I learned an interesting new meeting strategy yesterday, while trying to figure out a way to break some bad news to one of our clients.
The situation, in a nutshell, was this: we have a major website launch scheduled for the middle of next week, and we were supposed to present our close-to-final version of the website and all its content yesterday afternoon. We’d spent most of the last two weeks revising and editing based on client feedback, and this presentation was supposed to be the fruition of those efforts.
Naturally, 15 minutes before the big meeting I discover that none of the dozens of content changes they requested had actually been done, and with only 6 days left before the launch, that was Pretty Bad News. (They had called this meeting specifically to go over the content.)
So the problem now was: how do I go through this meeting, presenting a close-to-final version of a website that is anything but close-to-final, and still make it look like I had a better than vague idea of what the hell I was doing.
The solution turned out to be pretty cute. My opening spiel went something like this, with additional information in the numbered list following:
"Hi everyone, we’re meeting today to discuss the close-to-final version of our shopping cart system. First, let me start with the bad news (1). We had a minor technical disaster yesterday evening (2) and could not work on any of the changes you requested in our last meeting (3). I feel really bad about this because D spent 3 hours the other day (4) showing us all the things we needed to change and I feel like I wasted his time. As you can see, the website is practically unchanged from the last version you saw. (5)"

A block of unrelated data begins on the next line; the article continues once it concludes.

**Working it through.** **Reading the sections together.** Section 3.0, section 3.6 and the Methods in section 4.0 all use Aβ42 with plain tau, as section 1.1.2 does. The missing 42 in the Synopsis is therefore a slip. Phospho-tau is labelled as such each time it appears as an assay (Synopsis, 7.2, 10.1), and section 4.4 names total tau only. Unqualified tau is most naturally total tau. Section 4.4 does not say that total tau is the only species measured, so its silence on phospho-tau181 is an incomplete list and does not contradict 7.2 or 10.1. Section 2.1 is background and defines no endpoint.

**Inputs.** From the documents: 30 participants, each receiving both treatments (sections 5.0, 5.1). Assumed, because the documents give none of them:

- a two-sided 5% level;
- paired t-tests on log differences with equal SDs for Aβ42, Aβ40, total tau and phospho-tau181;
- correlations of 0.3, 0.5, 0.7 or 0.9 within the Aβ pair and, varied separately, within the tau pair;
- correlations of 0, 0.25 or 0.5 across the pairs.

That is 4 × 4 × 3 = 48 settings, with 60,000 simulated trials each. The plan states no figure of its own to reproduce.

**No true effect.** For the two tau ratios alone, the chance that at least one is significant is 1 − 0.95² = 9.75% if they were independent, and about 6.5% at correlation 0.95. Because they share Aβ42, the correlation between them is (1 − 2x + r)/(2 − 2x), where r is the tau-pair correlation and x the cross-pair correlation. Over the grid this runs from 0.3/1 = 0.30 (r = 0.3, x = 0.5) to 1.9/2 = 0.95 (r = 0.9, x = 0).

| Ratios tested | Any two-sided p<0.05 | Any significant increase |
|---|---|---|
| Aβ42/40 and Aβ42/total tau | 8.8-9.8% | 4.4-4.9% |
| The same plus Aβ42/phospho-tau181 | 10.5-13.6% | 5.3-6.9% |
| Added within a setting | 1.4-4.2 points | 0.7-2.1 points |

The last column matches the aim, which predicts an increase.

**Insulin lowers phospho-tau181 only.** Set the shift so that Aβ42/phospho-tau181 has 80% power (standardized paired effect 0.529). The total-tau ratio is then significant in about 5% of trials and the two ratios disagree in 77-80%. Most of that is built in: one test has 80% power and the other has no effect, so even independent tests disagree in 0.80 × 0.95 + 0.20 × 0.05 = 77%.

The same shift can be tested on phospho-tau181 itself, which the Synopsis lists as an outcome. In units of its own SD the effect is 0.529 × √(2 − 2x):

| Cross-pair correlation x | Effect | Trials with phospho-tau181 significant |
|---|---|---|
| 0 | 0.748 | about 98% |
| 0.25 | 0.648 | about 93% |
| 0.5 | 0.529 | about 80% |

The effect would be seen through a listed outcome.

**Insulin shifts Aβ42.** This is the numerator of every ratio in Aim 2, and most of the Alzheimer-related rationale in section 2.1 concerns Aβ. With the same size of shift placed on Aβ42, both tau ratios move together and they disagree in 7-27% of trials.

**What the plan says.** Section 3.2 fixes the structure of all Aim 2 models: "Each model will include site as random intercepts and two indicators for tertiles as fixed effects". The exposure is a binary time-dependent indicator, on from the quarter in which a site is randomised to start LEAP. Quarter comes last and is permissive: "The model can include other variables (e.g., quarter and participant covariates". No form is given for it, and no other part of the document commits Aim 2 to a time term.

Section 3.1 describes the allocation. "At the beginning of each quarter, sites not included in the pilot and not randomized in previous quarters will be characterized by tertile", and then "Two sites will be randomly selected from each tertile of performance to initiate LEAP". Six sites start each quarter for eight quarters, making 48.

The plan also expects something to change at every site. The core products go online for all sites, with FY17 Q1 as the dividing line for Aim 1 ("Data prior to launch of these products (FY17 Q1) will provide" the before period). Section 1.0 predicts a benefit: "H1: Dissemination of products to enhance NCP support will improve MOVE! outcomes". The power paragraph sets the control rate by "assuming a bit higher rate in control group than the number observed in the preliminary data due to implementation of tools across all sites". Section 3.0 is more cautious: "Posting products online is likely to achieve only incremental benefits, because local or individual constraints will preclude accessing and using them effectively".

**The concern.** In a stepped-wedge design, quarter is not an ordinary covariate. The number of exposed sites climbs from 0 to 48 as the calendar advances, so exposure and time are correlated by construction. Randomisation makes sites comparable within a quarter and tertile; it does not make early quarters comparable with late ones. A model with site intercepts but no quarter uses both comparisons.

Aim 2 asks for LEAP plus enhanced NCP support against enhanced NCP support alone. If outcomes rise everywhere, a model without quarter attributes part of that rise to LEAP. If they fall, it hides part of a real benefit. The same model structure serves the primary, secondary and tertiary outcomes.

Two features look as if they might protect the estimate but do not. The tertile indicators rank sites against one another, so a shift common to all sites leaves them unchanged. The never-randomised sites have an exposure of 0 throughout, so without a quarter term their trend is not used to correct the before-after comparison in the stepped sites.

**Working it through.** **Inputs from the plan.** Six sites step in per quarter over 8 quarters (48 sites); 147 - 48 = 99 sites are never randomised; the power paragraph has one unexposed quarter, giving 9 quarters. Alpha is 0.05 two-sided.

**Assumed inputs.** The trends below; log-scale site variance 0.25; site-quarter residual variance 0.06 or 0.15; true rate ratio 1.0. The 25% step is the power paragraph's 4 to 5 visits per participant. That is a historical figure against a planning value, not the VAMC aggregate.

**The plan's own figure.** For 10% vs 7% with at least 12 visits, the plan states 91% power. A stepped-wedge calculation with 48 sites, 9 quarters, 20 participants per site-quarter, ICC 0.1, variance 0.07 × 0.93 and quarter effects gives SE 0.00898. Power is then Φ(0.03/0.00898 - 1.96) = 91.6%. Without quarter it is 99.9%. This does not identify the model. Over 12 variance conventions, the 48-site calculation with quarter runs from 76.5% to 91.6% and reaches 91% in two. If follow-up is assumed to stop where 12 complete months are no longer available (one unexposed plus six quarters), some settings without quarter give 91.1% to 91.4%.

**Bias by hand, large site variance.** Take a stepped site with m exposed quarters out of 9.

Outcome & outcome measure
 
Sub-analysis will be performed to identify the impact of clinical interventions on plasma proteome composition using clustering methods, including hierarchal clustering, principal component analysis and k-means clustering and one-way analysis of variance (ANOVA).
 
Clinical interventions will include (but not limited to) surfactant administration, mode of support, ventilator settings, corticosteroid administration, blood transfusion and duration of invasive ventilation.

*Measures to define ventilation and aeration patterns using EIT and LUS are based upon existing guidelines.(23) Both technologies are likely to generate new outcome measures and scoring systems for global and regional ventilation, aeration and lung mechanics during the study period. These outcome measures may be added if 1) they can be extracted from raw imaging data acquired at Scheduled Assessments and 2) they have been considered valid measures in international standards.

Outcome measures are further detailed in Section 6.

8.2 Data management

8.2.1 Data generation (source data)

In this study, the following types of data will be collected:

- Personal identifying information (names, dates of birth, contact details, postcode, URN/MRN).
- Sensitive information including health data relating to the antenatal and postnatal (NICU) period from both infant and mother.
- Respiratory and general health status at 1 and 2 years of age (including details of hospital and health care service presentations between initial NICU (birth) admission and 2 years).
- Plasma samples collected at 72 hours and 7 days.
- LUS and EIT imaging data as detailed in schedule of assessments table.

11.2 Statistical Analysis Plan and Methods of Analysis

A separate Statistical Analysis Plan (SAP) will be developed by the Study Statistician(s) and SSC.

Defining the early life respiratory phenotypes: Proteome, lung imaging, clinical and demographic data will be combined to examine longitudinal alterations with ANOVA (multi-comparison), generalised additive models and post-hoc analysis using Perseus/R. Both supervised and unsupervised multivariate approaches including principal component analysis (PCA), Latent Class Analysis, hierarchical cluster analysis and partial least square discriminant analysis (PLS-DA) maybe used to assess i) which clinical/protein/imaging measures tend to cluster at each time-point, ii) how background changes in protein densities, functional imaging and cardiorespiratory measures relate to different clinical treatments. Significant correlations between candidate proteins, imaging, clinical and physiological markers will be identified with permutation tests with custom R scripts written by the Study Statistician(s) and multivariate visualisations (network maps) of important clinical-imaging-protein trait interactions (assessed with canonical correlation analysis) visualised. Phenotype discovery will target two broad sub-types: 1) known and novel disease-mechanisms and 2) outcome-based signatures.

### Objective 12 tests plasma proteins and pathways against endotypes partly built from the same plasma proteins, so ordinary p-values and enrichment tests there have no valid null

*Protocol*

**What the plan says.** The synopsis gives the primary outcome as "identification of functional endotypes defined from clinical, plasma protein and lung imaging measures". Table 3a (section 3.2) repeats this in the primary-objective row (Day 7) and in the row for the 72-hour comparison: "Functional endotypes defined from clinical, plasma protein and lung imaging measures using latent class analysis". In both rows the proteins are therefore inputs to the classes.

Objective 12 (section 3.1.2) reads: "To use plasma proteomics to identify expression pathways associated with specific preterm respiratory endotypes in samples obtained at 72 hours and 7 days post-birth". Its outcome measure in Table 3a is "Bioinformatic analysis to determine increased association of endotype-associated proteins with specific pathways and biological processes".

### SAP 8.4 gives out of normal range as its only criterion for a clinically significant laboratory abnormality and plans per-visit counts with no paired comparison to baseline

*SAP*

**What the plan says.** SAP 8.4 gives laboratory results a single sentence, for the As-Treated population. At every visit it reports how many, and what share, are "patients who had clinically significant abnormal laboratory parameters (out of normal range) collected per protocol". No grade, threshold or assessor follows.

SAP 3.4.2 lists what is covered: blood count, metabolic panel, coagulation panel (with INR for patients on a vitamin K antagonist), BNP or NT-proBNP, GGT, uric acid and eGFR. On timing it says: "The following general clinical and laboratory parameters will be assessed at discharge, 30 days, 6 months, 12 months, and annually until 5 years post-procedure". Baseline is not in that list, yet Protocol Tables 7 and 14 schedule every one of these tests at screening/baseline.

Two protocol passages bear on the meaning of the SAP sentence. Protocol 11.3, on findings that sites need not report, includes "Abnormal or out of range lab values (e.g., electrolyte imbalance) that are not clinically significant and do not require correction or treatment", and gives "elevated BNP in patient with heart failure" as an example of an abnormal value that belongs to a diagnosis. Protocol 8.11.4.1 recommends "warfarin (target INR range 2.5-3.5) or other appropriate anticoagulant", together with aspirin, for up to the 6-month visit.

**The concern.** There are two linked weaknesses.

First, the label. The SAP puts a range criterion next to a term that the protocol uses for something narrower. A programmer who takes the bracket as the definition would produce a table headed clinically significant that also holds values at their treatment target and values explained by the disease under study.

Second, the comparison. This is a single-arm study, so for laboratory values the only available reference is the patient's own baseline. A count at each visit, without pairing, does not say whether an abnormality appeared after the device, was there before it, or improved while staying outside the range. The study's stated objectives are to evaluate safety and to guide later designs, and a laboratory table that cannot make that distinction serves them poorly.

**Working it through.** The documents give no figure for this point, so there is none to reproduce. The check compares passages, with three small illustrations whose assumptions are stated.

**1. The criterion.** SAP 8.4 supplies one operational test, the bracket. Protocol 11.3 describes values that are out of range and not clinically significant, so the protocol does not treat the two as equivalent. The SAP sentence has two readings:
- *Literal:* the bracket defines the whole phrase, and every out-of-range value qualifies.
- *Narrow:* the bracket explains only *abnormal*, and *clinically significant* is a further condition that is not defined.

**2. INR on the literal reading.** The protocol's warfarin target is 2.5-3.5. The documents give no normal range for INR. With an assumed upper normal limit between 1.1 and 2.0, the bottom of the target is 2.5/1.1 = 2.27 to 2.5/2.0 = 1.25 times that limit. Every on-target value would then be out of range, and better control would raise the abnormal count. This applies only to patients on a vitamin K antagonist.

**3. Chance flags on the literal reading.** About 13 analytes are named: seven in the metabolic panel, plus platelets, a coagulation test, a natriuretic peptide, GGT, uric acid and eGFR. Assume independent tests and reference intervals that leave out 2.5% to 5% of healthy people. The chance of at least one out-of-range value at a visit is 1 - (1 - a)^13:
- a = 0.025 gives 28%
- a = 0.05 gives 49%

(1) Always start with the bad news because you need to get it out of the way as quickly as possible. Don’t hide it or downplay it. If possible, exaggerate it.
(2) The minor technical disaster being that I had had a little bit too much to drink and had completely forgotten to check the status of the website.
(3) This was a lie. We actually had been able to work on some of the changes, but it’s usually better to generalize here so that you don’t look like you’re making a pathetic attempt to "look on the bright side."
(4) This was the killer line, because it immediately made D (their IT head) look like a tragic hero. D interjected at this point: "Well, in fairness, I did ask for A LOT of changes," and got brief laughter from the rest of the management committee.
(5) This was the closer, and was the point at which I actually showed them the site. I had had 15 minutes prior to the meeting to make some superficial changes to the front page, and I made them as loud as possible so the client couldn’t possibly miss it. Because the handful of changes I had picked were so obvious, they started thinking that we were progressing after all, albeit at a slower pace than anticipated.
The key here was to a) make D look good in front of his bosses (and thus win him over as an ally) and to b) make things sound worse than they actually were and then slowly build up the audience’s spirits throughout your presentation. By the time the meeting ended, everyone had pretty much forgotten that they had just witnessed A Major Fuckup on our part, and were excited to see the progress again the following week.